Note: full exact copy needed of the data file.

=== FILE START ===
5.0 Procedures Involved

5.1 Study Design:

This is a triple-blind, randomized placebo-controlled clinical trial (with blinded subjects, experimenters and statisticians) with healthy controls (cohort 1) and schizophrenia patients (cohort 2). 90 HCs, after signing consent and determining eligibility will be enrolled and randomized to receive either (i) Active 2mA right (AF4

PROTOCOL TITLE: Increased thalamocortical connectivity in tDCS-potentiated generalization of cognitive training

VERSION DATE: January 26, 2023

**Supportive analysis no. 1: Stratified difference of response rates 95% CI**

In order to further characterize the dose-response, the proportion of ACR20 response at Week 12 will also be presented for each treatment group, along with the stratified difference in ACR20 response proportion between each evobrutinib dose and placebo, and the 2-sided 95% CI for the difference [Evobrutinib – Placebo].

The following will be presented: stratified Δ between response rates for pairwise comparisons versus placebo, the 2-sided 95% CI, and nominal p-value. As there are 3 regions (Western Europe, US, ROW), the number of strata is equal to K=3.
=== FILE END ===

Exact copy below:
5.0 Procedures Involved

5.1 Study Design:

This is a triple-blind, randomized placebo-controlled clinical trial (with blinded subjects, experimenters and statisticians) with healthy controls (cohort 1) and schizophrenia patients (cohort 2). 90 HCs, after signing consent and determining eligibility will be enrolled and randomized to receive either (i) Active 2mA right (AF4

PROTOCOL TITLE: Increased thalamocortical connectivity in tDCS-potentiated generalization of cognitive training

VERSION DATE: January 26, 2023

**Supportive analysis no. 1: Stratified difference of response rates 95% CI**

In order to further characterize the dose-response, the proportion of ACR20 response at Week 12 will also be presented for each treatment group, along with the stratified difference in ACR20 response proportion between each evobrutinib dose and placebo, and the 2-sided 95% CI for the difference [Evobrutinib – Placebo].

The following will be presented: stratified Δ between response rates for pairwise comparisons versus placebo, the 2-sided 95% CI, and nominal p-value. As there are 3 regions (Western Europe, US, ROW), the number of strata is equal to K=3.